By Weihan Tang
On a rainy August afternoon, I sat down with AmCham’s Innovation & Technology committee to talk about start-ups, and how they stay sane during COVID-19. I had Jen Flowers (HSBC), Ming Lai Cheung (PMI), and Todd Bryan (Velotech Strategy) on the line over Zoom, with Gregory Franc De Ferriere (Logitech) unfortunately away on holiday. Our quartet of uniquely qualified committee leaders have been hard at work despite the pandemic, in organising a series of “Hong Kong Start-ups meet Multinationals” that kicked off earlier this year.
This series of events pits start-ups in a shark tank like pitch format. Each month has a unique theme ranging from healthcare to entertainment. Start-ups introduce their services/products, strategies, and objectives to a panel of judges that has seen the likes of Google, Visa, and Scholastic. The winner receives a complimentary membership with the Chamber.
|The previous winners of the “HK Start-ups Meet MNCs” events are:|
|Session 1: Reap|
|Session 2: Kno|
|Session 3: Remo|
|Session 4: Motif|
|Session 5: Belun|
But it’s not just about the bragging rights the winner can flaunt. Each start-up that is selected will receive exposure opportunities that are crucially sought after. “You’re never going to find an easier avenue to access the people in your vertical anywhere else in Hong Kong” says Todd. It is an initiative that seems to foster a great community of people, something sorely needed in times like these.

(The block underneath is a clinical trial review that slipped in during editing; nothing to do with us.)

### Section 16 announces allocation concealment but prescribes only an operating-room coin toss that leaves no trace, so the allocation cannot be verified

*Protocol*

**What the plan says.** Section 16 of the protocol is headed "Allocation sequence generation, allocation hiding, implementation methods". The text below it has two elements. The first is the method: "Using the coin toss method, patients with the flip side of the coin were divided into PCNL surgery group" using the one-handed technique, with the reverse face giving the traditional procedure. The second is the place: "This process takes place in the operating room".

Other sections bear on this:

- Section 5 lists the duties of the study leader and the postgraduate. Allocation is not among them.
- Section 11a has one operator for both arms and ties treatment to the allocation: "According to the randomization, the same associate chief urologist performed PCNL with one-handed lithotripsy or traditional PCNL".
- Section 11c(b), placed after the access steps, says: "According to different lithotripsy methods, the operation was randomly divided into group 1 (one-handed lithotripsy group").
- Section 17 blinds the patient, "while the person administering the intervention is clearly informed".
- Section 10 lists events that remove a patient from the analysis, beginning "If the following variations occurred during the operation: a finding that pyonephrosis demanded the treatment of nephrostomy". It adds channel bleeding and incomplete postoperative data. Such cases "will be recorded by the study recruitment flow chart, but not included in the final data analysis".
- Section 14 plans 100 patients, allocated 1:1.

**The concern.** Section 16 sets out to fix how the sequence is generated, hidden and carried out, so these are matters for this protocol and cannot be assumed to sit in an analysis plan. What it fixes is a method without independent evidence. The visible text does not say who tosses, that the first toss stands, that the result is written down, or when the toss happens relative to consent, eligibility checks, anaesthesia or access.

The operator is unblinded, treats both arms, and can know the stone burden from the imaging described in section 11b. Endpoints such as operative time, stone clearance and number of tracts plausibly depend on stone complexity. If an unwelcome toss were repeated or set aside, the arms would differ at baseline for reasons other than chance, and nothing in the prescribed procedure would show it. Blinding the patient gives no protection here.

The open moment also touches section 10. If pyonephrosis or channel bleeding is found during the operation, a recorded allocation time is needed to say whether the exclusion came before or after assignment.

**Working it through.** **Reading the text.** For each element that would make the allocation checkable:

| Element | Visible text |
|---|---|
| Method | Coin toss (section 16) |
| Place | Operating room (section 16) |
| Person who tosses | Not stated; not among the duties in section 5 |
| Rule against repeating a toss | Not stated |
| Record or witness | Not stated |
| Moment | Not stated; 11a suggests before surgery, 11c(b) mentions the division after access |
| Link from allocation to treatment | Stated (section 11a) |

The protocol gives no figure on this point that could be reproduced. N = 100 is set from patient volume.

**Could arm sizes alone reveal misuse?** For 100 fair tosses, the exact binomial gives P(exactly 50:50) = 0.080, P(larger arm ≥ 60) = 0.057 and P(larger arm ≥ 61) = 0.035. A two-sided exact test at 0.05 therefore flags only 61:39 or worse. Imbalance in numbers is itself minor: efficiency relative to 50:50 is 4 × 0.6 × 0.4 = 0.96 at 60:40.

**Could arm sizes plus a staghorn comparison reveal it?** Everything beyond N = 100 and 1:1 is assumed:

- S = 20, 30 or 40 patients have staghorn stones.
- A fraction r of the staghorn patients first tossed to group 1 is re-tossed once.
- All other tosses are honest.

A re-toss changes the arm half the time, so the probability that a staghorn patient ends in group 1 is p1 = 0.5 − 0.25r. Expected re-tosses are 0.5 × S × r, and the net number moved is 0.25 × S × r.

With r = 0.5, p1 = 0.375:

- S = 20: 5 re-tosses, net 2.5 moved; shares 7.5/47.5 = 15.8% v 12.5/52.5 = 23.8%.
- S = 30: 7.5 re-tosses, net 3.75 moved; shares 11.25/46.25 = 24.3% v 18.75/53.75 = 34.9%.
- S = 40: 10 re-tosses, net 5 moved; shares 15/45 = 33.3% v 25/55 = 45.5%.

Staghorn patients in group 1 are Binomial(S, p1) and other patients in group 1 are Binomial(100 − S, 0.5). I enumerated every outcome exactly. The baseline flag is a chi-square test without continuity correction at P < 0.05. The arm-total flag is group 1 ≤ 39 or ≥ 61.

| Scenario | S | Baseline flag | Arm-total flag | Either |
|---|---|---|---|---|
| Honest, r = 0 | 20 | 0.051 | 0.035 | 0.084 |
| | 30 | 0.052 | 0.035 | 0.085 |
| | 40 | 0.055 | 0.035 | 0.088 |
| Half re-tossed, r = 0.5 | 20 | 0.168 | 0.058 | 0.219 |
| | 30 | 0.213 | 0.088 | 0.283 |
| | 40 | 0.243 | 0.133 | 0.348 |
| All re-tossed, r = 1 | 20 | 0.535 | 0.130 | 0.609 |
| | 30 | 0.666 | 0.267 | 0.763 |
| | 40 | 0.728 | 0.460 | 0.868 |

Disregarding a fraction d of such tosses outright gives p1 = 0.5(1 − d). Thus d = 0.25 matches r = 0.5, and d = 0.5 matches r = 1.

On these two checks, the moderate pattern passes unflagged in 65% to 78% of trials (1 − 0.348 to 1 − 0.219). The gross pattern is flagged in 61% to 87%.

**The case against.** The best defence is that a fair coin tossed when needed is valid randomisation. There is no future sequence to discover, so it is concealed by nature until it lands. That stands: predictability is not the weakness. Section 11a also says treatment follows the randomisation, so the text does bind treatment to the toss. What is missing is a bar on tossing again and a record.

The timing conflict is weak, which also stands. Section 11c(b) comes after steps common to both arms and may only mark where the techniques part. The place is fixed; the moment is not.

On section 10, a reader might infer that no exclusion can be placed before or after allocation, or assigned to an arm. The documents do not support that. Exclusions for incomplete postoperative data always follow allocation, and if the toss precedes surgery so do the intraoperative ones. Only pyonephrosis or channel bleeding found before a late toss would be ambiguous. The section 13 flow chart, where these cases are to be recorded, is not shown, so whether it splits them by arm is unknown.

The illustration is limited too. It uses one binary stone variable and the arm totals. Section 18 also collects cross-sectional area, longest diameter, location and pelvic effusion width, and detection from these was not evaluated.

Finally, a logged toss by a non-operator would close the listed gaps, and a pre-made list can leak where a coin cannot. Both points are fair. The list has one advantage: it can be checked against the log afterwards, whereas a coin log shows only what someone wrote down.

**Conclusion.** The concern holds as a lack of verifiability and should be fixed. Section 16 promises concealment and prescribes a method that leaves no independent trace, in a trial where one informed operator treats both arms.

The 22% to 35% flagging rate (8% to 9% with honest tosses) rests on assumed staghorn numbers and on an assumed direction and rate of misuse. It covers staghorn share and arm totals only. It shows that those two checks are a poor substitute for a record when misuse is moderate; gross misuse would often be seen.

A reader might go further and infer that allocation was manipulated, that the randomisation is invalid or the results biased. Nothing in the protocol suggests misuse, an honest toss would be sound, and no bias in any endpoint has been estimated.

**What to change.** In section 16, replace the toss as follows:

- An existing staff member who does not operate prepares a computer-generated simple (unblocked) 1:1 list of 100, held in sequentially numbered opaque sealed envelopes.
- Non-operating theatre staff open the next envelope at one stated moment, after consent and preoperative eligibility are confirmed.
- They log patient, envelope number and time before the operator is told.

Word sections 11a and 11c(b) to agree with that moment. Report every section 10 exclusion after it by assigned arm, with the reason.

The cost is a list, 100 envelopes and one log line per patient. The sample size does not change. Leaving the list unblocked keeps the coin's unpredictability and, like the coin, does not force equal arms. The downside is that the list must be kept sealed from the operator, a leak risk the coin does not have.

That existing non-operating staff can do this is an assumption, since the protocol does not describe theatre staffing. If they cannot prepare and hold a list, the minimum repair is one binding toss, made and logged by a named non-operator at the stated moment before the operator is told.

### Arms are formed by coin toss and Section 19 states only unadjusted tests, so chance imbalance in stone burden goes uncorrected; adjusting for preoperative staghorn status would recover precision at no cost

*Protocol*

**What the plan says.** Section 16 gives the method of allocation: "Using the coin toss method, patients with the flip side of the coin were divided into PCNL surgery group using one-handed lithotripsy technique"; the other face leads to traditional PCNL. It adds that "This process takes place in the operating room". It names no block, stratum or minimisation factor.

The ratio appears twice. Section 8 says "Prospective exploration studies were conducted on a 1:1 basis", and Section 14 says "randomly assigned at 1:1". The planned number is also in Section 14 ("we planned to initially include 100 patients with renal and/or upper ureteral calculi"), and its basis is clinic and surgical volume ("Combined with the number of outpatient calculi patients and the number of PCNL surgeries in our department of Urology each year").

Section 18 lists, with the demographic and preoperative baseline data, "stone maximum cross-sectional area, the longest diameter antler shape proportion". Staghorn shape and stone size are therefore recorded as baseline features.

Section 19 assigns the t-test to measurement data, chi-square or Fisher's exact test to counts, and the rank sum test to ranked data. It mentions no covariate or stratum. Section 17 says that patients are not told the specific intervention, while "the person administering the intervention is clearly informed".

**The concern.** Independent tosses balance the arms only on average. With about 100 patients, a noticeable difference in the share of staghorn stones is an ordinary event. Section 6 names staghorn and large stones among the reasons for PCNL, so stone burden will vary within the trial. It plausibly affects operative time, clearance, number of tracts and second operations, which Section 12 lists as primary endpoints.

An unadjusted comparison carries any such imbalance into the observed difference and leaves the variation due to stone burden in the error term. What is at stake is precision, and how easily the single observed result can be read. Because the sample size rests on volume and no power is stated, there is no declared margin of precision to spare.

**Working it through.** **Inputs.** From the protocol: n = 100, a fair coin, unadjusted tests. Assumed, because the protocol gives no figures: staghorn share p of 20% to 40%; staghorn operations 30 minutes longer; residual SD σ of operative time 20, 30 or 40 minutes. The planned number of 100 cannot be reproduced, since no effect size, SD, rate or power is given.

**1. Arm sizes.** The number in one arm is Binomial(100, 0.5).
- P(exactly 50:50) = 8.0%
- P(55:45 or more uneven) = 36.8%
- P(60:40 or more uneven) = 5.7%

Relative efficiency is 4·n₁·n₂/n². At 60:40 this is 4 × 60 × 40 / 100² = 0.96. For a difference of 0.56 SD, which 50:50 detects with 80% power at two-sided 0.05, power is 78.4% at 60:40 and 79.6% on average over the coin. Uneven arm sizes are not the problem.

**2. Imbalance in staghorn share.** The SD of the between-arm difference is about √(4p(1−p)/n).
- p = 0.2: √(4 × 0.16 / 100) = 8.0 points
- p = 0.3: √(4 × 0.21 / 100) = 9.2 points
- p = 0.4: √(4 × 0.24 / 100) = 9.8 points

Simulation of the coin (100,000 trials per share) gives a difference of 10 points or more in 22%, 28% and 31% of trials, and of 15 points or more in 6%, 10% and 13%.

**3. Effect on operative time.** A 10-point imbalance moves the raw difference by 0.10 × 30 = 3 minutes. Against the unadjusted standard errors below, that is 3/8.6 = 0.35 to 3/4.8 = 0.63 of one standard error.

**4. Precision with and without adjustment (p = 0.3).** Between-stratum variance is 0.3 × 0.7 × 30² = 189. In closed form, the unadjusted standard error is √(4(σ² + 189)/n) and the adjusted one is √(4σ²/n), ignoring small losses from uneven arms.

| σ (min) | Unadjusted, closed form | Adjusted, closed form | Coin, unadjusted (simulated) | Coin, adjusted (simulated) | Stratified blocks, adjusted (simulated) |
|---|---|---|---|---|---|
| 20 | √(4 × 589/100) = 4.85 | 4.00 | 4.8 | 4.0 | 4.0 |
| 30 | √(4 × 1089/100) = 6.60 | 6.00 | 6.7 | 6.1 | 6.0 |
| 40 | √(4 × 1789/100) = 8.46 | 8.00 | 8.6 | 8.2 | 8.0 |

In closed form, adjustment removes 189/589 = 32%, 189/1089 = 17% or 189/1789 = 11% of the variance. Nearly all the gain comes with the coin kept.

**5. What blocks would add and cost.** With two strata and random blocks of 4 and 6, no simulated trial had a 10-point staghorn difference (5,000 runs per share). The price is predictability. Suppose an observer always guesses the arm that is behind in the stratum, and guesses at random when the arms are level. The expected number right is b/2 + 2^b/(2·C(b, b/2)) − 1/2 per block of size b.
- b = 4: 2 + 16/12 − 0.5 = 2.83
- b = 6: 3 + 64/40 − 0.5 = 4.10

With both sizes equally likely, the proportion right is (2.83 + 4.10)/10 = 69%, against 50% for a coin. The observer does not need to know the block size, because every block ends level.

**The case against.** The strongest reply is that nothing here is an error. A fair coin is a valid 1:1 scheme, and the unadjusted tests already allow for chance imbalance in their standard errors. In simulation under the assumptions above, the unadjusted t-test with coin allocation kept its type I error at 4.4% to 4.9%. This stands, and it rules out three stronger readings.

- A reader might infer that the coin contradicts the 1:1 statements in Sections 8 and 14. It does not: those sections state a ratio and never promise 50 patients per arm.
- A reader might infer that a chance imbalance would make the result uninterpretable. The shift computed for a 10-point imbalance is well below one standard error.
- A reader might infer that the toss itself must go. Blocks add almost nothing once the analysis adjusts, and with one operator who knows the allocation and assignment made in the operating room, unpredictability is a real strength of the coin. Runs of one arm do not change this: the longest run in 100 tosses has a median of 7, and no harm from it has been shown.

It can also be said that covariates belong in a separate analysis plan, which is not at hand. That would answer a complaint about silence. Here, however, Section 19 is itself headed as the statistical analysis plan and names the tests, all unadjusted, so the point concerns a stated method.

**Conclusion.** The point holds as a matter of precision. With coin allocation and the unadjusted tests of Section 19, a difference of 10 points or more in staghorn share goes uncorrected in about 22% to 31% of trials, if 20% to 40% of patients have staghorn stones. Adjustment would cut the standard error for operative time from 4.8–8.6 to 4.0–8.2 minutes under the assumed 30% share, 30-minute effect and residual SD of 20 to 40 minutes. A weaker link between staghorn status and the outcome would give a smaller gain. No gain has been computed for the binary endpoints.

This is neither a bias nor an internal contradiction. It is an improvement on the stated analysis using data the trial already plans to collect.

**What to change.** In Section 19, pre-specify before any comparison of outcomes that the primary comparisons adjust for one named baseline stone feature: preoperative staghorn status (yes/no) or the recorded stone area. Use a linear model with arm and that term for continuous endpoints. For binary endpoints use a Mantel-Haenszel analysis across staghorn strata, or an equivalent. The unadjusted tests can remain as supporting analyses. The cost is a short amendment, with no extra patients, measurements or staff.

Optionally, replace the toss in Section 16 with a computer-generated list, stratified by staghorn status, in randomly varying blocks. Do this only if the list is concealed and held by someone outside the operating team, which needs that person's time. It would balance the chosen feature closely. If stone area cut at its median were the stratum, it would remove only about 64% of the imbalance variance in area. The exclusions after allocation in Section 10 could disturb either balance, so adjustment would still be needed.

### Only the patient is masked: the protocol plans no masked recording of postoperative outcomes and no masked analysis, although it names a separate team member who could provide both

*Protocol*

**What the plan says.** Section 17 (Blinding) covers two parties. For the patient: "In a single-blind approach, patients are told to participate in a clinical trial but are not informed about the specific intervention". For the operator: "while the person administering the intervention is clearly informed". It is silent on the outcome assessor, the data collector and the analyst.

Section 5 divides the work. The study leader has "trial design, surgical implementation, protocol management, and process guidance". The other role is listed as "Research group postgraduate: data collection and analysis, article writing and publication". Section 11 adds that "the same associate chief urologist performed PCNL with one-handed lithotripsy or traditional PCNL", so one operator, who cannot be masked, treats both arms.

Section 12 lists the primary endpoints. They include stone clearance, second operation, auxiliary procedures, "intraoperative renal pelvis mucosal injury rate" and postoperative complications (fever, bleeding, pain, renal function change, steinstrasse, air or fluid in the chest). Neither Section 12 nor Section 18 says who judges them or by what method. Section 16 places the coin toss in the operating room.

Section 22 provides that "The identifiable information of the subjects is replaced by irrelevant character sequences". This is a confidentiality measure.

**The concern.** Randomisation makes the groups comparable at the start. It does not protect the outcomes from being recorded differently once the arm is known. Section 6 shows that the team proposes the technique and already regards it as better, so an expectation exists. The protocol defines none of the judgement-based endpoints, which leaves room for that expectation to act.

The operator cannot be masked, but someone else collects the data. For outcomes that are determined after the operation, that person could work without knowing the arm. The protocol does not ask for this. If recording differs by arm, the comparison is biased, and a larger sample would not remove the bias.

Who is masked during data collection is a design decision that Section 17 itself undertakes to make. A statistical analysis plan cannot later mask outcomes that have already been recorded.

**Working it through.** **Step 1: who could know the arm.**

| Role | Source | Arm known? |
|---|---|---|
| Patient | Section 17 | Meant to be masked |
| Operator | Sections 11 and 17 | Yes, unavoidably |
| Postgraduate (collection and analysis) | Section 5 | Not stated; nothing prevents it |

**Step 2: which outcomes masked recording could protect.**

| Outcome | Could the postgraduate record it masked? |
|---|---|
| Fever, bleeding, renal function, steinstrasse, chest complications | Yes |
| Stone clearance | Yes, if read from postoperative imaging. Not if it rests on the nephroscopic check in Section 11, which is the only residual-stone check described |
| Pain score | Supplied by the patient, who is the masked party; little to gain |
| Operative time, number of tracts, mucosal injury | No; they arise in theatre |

The financial support from the Hong Kong government for start-ups is in fact very solid. According to the Chief Secretary for Administration Matthew Cheung, US$12.8 billion has been injected into R&D in the I&T sector alone in the past 3 years. Hong Kong lies at a strategic geographical location that is very easily leveraged by entrepreneurs for resources and investment, and so building upon this culture of innovation was a no brainer for the committee.
But we are all aware of the impact the pandemic has had. Avoiding public transportation rush hours, tech issues when working from home, your favorite Margarita bar closing at 8pm instead of midnight.
Though it is also important to note that some start-up sectors such as e-commerce and digital entertainment have experienced positive returns, the trend when drawing upon experiences during the SARs pandemic is usually unfavorable.
From 2003-2005, according to CB Insights, funding was on average 28% lower for Asia based private companies as compared to 2002. Additionally, it is now tougher for some start-ups to make that in person connection which in some cases can be more important than securing hard cash.
You have got to think from the Chamber’s standpoint: what do our current members need right now.– Jen Flowers
That is where this committee and its events come in, and the origins of this series was much like that of a start-up.
“We (Greg and Todd) met at a bar,” says Todd, “got out some cocktail napkins and started drawing stuff on them and came up with a plan over some beers”. After, Jen added her idea for it to be a competition and within a few short weeks, they had a full roadmap for events. Jen also added, “you have got to think from the Chamber’s standpoint: what do our current members need right now.”